by Neil Gaiman
Avon Books/Spike, 1999, ISBN 0-380-97728-1
A book review by Elisabeth Carey.
This is a fairy tale, the like of which you have had read to you many times before, except that Gaiman pays more attention to character and motivation than Mother Goose or the Brothers Grimm customarily did. In the village of Wall, there is a wall, which is the boundary between the mundane world and Fairy, and every nine years, there's a fair in the meadow, just the other side of the wall, and people come from all over the world to visit and barter and have adventures. A young man of Wall, Dunstan Thorn, bargains with a visitor to give him a night's lodging, and part of the payment is that Dunstan, and his firstborn, and his firstborn's firstborn, will each achieve their heart's desire.
The bulk of the story is about Dunstan's firstborn, Tristram, whose mother is a woman of Fairy. At eight years old, Tristram is greatly frustrated and annoyed because his parents send him away to visit relatives just in time to miss the first Fairy Market since his birth, nine months after the last Market. Eight years after that, Tristram wants to win the girl he's infatuated with, and she promises to kiss him, indeed to marry him, if he brings her that falling star that they have just seen falling through the night sky, to the east--the direction of the wall, and Fairy.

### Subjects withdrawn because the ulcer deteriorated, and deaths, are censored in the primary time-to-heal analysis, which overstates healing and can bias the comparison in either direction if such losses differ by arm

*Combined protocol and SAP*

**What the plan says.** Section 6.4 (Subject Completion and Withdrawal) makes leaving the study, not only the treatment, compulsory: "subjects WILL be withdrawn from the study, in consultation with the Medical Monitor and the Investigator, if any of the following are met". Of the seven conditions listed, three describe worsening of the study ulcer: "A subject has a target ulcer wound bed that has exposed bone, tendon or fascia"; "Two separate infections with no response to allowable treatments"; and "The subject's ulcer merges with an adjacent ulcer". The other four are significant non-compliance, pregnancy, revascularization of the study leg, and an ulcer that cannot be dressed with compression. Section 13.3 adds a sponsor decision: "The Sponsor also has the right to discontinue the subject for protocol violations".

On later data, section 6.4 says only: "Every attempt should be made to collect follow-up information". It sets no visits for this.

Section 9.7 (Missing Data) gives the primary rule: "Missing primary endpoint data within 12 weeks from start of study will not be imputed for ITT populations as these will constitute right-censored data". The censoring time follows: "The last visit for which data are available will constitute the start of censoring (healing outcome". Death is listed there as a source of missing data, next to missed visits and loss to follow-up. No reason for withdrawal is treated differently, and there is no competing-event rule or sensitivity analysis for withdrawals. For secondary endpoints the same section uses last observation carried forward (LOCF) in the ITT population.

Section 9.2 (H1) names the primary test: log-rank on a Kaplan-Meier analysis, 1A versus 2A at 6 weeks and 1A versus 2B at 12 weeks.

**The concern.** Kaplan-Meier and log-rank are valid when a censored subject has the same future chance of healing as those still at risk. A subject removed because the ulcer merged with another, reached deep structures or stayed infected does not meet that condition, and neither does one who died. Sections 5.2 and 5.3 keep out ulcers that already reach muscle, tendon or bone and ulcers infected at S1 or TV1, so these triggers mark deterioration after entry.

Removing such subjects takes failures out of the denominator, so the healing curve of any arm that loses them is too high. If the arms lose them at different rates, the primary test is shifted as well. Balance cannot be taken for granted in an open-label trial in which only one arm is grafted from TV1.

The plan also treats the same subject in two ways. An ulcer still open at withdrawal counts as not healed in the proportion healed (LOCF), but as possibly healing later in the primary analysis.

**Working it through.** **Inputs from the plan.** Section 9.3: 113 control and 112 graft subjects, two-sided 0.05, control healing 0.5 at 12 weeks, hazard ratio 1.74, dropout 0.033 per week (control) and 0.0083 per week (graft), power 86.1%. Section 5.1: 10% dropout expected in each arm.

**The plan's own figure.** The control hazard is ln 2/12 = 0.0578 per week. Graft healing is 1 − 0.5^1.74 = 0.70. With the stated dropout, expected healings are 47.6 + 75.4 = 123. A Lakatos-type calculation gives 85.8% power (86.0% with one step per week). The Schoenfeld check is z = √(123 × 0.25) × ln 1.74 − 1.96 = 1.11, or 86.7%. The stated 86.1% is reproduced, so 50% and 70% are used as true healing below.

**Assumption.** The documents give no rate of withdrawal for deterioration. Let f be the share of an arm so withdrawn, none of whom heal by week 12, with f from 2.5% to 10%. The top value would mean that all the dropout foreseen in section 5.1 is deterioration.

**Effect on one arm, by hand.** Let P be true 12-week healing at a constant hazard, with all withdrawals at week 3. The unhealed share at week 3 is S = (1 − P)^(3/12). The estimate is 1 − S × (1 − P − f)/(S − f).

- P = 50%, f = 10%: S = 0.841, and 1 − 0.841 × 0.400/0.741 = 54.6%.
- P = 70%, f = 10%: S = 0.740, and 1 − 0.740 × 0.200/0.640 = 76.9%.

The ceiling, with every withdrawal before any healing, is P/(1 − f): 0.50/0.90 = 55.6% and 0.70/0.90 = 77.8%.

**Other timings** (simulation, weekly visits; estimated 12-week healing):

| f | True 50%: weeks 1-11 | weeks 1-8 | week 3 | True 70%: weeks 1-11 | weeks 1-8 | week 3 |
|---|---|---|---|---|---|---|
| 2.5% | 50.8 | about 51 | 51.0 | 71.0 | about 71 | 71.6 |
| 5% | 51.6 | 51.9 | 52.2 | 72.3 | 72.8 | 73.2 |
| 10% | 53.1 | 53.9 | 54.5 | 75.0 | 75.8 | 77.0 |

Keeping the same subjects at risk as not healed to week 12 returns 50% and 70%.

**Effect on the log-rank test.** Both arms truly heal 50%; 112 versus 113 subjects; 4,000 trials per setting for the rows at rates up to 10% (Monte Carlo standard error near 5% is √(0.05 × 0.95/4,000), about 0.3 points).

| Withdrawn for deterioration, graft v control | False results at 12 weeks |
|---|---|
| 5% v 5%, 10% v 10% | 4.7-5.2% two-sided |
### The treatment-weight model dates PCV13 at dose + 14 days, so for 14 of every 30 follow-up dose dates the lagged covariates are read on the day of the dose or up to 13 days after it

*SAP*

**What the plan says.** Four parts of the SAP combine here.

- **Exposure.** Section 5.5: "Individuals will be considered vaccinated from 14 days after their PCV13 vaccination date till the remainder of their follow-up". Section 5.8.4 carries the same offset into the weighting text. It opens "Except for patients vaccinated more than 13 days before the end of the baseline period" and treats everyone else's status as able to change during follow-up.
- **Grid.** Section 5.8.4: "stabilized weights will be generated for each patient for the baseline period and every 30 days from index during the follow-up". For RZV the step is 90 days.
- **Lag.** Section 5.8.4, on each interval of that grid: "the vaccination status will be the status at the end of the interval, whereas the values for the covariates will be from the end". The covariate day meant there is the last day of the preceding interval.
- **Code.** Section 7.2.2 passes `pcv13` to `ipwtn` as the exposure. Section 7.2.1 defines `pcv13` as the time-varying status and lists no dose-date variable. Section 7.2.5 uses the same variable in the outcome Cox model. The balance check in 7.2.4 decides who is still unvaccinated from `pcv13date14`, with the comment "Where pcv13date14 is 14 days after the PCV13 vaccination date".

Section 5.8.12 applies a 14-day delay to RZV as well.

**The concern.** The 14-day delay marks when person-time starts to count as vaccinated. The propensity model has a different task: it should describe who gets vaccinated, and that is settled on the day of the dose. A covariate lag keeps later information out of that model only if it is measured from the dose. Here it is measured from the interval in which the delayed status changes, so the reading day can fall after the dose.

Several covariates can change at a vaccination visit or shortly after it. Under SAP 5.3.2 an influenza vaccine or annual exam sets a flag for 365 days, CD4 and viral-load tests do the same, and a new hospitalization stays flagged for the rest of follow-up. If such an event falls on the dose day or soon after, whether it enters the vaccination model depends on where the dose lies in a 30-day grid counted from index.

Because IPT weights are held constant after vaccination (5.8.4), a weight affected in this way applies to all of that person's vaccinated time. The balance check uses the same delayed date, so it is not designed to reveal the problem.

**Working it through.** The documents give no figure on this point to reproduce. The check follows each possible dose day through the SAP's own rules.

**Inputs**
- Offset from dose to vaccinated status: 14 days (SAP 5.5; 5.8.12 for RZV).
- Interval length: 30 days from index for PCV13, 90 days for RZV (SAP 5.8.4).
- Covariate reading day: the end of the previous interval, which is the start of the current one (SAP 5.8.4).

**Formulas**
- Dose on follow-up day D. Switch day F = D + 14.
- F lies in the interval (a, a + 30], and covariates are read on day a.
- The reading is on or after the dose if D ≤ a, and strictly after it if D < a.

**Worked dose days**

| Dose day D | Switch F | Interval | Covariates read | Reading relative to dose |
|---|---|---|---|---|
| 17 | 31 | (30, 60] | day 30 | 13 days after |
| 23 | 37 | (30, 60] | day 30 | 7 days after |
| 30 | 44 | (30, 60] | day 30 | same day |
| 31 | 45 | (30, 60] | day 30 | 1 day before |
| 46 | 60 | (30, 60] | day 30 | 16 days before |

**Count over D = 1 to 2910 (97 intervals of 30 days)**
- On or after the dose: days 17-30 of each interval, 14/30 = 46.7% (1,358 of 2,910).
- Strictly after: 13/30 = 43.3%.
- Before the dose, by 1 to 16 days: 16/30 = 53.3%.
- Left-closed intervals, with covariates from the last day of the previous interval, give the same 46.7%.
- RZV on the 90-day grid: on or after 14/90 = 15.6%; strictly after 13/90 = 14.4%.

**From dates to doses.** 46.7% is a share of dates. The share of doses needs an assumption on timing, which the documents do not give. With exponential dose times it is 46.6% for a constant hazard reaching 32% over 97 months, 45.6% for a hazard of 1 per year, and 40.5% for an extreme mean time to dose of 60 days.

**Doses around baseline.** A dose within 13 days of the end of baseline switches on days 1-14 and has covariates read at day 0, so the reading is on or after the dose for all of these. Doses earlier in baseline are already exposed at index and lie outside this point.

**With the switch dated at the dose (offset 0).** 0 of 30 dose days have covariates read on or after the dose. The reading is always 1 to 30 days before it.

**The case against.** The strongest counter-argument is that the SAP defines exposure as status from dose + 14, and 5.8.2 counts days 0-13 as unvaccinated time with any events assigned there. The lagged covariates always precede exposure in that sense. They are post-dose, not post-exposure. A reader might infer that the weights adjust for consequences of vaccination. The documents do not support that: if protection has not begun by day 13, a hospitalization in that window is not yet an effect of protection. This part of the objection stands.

And thus begin Tristram's adventures, with a rather different outcome than he plans on. Tristram and all the inhabitants of Wall are fundamentally decent human beings; the outcome depends on that fact. This is a marvelous book.